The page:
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Breakthrough! Fingers May Have Evolved From Fish Fins, Study Says

Aug 20, 2016 05:21 AM EDT
Finger and Fish
A breakthrough study reveals that human fingers may have evolved from fish fins as the two came from a common cellular origin.
(Photo : Jonathan (Jon) Armbruster/Wikimedia Commons)

Evolution has come a long way throughout history, and a recent study reveals that human fingers may have originated from fish fins.

According to a study published in the journal Nature, scientists from the University of Chicago found, via gene-editing and fate mapping, that bones at the end of fish fins are extremely flexible like those in human fingers and toes. They also discovered that cells found in fins are the ones responsible for forming fingers and toes of land animals.

"For years, scientists have thought that fin rays were completely unrelated to fingers and toes, utterly dissimilar because one kind of bone is initially formed out of cartilage and the other is formed in simple connective tissue. Our results change that whole idea. We now have a lot of things to rethink," said Neil Shubin, senior author of the study from the Robert R. Bensley Distinguished Service Professor of Organismal Biology and Anatomy at the University of Chicago, via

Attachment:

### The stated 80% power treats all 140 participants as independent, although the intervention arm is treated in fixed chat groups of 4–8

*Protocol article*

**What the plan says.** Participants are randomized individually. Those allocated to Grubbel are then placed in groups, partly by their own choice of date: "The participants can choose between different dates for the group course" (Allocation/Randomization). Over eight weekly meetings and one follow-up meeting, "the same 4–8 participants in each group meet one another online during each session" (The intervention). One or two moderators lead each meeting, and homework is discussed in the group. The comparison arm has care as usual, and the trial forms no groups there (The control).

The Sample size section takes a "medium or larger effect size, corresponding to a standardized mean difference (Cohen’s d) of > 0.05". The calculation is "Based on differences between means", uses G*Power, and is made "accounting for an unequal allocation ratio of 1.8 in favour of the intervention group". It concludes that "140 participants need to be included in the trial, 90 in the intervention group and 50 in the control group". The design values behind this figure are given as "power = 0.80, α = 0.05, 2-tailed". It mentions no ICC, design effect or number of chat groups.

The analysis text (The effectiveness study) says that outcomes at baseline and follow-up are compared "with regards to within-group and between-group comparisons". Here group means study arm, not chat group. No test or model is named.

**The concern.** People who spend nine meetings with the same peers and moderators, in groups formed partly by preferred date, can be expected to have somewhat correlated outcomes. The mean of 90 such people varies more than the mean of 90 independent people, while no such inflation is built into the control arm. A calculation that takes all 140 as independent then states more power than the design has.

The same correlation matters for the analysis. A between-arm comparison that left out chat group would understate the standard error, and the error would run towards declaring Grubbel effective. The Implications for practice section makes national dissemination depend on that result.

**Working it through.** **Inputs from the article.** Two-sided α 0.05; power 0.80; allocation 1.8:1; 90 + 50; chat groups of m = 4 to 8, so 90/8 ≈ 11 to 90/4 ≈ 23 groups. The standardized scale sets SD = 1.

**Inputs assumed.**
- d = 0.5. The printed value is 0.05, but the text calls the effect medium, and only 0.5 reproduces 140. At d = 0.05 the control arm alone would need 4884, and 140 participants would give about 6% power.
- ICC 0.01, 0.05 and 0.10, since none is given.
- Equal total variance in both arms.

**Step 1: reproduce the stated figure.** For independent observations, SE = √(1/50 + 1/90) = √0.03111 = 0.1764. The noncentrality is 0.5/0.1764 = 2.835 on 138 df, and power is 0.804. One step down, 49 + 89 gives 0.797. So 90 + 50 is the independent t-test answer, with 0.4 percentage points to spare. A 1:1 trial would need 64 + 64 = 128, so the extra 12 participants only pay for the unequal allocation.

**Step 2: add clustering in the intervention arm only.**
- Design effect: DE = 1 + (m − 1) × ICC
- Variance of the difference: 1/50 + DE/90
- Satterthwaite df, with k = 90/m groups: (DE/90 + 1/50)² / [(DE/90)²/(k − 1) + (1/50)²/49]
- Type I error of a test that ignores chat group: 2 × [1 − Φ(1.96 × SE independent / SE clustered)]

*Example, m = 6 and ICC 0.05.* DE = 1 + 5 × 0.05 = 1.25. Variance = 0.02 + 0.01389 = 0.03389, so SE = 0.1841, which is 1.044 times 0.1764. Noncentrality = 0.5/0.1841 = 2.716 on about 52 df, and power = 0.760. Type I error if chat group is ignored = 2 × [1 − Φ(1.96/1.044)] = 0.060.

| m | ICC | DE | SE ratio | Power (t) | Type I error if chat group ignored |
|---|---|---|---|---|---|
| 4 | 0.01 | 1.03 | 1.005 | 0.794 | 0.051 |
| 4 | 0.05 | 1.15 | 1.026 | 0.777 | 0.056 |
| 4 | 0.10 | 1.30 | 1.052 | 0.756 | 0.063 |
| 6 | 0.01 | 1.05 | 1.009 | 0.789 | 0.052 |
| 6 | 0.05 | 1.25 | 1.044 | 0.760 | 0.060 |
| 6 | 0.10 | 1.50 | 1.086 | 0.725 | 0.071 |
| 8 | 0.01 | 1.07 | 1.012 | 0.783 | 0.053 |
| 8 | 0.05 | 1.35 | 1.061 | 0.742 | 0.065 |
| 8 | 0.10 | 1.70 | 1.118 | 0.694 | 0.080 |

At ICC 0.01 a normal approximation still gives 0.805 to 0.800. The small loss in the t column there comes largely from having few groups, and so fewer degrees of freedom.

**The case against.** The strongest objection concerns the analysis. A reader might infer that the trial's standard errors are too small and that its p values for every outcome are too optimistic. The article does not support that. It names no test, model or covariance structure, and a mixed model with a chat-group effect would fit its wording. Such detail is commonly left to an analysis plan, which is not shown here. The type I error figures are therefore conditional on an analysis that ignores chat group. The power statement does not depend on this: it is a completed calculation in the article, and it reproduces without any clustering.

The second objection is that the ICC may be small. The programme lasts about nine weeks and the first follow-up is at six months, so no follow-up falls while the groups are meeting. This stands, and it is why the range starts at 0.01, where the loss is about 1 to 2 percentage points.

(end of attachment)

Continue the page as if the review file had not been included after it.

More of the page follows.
Shubin, Tetsuya Nakamura and Andrew Gehrke studied the growth of the zebrafish by deleting its Hox genes, which are responsible for planning the embryo's body from the head to its tail as well as its fingers and shoulders. The scientists then bred this "mutant" species and then cross-bred them, observing them as they grow.

"What matters is not what happens when you knock out a single gene but when you do it in combination. That's where the magic happens," Nakamura said.

The results show that when Hox genes were deleted in zebrafish, the length of the animals' fins decreased. Also, by using a high-energy CT scanner, scientists found out that the adult zebrafish with deleted Hox genes lack fin rays but there's a dramatic increase in small bones made of cartilage.

"It really took the combination of labeling and knockouts to convince us that this cellular relationship between fins and limbs was real," Gehrke said.

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